Message to GOP: On Sotomayor, give it up.
With Judge Sonia Sotomayor’s Senate confirmation hearings set to begin next week, Republicans are still peering under every pillow in Washington, seeking desperately to uncover controversial issues she has supported and stands she has taken to use against her during those hearings. Most of the media attention on Sotomayor’s record has been on her decision in a civil rights case the Supreme Court recently overturned.
The justices ruled in favor of white New Haven firefighters who lost promotions when the city threw out a test it used on which to base promotions. The test was thrown out because only one Hispanic and 19 whites (the plaintiffs in the case) scored well enough to merit promotions. No blacks did.
Sotomayor, as a member of a U.S. Court of Appeals panel, ruled the other way. But that ruling, controversial as it may have been a decade or more ago, has not stirred up a firestorm of criticism from white men who believe they’re being denied equality in promotions due to affirmative action. The potency of that issue has wilted over time.
Wily GOP strategists are realizing her position in that case is a nonstarter and are moving on, recognizing they stand to lose more than they may gain if they take on a well-liked Latina nominee—one who is politically moderate to boot.
In the 1990s, President George Bush made inroads into the Latino vote by backing a form of amnesty for illegal immigrants. Then last year, President Obama did a thorough job of wooing Hispanic voters back into the Democratic fold. When GOP leaders do the numbers, they realize they can ill afford to lose more Hispanics to the Democratic Party than they already have. They are finally realizing that attacking Sotomayor, especially on her ruling in a race case, will cost additional Hispanic support in the next election.
Other GOP senators have faulted Sotomayor for her stance on gun rights—she supports certain restrictions on gun ownership and has stated that the Second Amendment bars the federal government from passing gun control legislation but not the states. With many Democrats having caved on gun control, the president included, that, too, is not the hot button issue it was several elections ago.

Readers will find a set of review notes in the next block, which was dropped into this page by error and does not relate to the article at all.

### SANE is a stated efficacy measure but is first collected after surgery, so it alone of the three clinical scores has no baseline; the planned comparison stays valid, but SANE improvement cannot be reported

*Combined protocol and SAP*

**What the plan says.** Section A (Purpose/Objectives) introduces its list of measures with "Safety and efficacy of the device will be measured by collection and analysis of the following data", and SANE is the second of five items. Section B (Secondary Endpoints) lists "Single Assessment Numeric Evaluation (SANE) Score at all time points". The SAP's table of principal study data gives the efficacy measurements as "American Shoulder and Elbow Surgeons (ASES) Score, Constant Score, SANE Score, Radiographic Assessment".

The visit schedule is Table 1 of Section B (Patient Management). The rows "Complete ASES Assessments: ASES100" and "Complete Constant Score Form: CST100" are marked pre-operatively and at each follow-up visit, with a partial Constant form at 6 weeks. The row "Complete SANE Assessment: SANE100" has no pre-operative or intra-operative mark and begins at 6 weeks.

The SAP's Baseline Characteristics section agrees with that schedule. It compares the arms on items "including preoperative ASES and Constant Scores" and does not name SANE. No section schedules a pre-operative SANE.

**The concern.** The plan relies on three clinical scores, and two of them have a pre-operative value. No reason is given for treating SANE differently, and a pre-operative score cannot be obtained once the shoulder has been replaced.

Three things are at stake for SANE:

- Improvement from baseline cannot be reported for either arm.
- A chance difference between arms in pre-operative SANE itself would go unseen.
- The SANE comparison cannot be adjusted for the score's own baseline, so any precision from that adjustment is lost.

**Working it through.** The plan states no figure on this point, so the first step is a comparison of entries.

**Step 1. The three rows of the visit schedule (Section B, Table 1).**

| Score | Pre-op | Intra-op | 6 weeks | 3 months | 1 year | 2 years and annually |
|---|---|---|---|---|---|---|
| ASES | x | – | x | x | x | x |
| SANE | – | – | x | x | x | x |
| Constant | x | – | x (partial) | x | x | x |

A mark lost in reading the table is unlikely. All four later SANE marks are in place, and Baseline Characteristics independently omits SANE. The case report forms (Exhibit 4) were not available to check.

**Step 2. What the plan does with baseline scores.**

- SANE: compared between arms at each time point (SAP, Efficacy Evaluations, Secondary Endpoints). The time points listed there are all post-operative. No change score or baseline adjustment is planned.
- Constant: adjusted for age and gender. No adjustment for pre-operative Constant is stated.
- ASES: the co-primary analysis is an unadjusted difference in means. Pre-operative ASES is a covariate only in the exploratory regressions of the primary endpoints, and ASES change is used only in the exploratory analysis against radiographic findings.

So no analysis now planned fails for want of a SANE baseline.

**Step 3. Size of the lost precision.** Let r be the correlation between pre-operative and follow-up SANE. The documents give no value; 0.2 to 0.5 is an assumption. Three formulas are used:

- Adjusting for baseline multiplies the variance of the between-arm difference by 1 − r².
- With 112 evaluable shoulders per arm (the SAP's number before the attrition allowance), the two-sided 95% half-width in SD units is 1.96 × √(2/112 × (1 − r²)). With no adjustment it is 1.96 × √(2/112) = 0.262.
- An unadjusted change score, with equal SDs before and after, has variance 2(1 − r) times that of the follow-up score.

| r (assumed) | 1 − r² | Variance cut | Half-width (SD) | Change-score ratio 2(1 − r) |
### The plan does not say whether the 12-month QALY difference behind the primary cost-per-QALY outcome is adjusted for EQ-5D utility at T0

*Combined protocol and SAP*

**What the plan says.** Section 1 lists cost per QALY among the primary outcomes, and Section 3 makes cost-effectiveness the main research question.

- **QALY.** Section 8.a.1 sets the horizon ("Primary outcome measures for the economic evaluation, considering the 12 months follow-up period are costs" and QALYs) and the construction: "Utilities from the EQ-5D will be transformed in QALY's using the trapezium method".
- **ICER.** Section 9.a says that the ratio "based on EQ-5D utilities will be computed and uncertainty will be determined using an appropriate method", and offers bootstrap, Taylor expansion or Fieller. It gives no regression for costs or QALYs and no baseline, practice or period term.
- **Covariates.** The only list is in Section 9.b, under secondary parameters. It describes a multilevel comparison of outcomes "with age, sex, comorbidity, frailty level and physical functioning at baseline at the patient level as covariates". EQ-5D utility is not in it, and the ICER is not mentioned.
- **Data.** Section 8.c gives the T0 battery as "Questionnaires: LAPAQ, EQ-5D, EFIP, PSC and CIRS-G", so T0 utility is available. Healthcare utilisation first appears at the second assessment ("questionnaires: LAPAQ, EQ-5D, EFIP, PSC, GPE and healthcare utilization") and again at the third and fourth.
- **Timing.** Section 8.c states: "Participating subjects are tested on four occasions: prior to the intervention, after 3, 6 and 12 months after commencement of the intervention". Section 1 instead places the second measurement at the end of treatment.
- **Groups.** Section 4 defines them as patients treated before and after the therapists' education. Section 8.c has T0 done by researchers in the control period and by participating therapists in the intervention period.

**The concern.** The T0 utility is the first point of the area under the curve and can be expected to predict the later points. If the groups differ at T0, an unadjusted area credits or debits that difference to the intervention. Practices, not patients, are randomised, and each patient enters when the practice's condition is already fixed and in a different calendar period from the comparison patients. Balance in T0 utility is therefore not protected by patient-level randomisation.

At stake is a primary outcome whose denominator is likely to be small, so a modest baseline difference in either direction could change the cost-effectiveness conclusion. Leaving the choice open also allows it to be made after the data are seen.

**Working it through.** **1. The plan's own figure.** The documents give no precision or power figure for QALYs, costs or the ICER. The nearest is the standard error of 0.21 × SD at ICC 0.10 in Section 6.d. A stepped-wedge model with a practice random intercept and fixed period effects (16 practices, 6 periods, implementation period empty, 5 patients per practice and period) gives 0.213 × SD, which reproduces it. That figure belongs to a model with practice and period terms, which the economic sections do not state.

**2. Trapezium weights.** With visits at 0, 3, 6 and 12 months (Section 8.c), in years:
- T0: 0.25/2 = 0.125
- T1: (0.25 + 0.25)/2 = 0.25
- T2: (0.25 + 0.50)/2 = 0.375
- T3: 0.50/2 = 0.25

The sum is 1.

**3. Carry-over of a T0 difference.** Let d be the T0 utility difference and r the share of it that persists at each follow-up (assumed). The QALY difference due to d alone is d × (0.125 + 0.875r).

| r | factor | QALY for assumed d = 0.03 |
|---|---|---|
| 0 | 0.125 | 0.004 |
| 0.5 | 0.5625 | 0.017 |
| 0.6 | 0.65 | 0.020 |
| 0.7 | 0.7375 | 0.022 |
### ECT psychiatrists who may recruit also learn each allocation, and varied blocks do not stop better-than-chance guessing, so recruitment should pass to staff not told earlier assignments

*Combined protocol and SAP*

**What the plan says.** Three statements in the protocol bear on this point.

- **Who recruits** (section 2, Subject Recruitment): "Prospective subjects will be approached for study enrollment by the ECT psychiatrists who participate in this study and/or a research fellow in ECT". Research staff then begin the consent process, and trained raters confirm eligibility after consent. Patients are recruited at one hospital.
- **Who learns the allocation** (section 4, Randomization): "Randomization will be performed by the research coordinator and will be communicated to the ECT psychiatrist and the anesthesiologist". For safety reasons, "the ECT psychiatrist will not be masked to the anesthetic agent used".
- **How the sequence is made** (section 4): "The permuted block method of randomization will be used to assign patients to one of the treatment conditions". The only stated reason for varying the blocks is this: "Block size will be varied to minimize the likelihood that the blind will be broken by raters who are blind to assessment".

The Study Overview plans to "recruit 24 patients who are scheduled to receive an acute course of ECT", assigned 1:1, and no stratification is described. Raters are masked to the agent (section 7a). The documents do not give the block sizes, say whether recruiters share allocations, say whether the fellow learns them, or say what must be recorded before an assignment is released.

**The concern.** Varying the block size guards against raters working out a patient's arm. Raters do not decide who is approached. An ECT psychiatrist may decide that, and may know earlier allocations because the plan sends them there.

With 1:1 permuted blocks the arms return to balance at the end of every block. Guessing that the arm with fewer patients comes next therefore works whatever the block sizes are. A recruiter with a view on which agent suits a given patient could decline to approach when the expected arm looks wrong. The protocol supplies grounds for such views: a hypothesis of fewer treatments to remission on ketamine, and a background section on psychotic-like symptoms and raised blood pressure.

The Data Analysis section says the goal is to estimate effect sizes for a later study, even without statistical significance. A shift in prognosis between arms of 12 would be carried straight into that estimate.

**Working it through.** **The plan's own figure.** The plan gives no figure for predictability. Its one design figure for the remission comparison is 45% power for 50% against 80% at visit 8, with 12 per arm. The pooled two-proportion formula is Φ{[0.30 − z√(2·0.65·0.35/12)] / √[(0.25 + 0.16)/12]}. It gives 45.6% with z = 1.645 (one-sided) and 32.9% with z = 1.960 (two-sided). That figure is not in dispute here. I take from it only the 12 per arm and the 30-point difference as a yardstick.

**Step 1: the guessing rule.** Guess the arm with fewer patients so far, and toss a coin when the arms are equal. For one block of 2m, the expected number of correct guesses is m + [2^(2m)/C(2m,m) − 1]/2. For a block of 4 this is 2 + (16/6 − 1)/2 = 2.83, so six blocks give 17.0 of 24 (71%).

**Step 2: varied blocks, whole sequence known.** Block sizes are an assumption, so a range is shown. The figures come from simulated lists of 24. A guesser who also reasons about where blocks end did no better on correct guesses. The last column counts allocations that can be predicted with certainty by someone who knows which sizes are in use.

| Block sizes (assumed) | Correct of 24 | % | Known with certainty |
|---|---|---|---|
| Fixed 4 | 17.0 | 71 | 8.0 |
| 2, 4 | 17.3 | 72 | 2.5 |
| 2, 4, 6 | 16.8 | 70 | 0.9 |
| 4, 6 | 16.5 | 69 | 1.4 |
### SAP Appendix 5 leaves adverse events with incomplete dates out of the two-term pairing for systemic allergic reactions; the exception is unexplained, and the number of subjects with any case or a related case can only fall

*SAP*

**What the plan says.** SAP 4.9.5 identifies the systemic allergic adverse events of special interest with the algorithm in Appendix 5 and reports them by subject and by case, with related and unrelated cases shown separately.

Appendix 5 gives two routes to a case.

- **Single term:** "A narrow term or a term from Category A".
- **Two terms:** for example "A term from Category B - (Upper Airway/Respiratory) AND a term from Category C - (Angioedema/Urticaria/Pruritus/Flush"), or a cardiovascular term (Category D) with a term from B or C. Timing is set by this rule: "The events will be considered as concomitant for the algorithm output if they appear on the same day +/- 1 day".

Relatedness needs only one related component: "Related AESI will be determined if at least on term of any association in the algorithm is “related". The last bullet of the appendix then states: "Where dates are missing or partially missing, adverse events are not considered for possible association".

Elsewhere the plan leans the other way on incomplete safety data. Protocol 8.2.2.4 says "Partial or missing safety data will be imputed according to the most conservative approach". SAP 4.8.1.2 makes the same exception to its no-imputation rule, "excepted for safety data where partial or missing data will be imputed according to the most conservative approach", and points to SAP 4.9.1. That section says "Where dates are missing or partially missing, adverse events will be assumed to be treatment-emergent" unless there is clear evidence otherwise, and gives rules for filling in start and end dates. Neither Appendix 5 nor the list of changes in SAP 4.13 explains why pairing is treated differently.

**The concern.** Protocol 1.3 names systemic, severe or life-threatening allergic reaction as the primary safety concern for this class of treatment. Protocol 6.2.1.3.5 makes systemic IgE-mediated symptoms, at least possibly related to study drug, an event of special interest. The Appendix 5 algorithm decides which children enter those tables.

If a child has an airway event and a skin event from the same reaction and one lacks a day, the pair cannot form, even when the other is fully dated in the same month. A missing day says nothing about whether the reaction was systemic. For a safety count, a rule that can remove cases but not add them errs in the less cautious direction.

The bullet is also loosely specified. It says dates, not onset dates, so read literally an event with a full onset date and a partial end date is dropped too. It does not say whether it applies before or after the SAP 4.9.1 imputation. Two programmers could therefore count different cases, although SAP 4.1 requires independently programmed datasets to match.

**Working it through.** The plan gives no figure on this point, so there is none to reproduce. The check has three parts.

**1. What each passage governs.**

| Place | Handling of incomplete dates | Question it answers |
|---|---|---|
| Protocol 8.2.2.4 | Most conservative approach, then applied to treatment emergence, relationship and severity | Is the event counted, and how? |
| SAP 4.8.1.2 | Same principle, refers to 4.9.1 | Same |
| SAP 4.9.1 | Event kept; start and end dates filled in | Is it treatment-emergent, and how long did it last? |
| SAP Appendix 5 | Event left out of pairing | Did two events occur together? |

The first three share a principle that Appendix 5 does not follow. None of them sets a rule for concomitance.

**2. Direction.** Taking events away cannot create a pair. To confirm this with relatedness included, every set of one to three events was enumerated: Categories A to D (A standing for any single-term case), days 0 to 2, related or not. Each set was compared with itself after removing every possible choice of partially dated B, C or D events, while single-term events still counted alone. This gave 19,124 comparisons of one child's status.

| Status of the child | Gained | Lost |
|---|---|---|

In addition, while Sotomayor was not exactly a household name before Obama nominated her to the Supreme Court, the more Americans learn about her, the more they seem to like her. A McClatchy Newspapers poll released last month questioned voters on their feeling about Sotomayor and the GOP effort to block her nomination. While 55 percent remained unsure of their feelings toward Sotomayor as a nominee (probably because they didn’t know who she was or weren’t closely following her judicial record) 37 percent said they would feel "less favorable" toward Republican senators if they "overwhelmingly oppose" the president’s Supreme Court pick.
As I’ve mentioned, much has been written and said about Sotomayor’s support among Hispanics. Less has been written and said about an even larger, more important group of voters who could also see an attack on Sotomayor as an attack on themselves. Census data reveal women represent 50.7 percent of the U.S. population. Hispanics comprise one in six Americans or just fewer than 47 million, versus more than 150 million women.
Not only will Sotomayor be the first Hispanic on the Supreme Court, if she is confirmed. She will also be the second woman, replacing retired Justice Sandra Day O’Connor, whose seat former President Bush filled with a man. She would be joining Justice Ruth Bader Ginsburg who was appointed after Justice O’Connor, but who has remained on the bench and been quite vocal about her displeasure being the only female justice. If Republicans wage war on Sotomayor’s nomination, they reinforce their base — white males and Christian Evangelicals who tend to be quite conservative politically. But they lose an opportunity to open the tent and lure in more voters whose support they sorely need.
(Bonnie Erbe is a TV host and columnist. E-mail bonnieerbe(at)CompuServe.com.)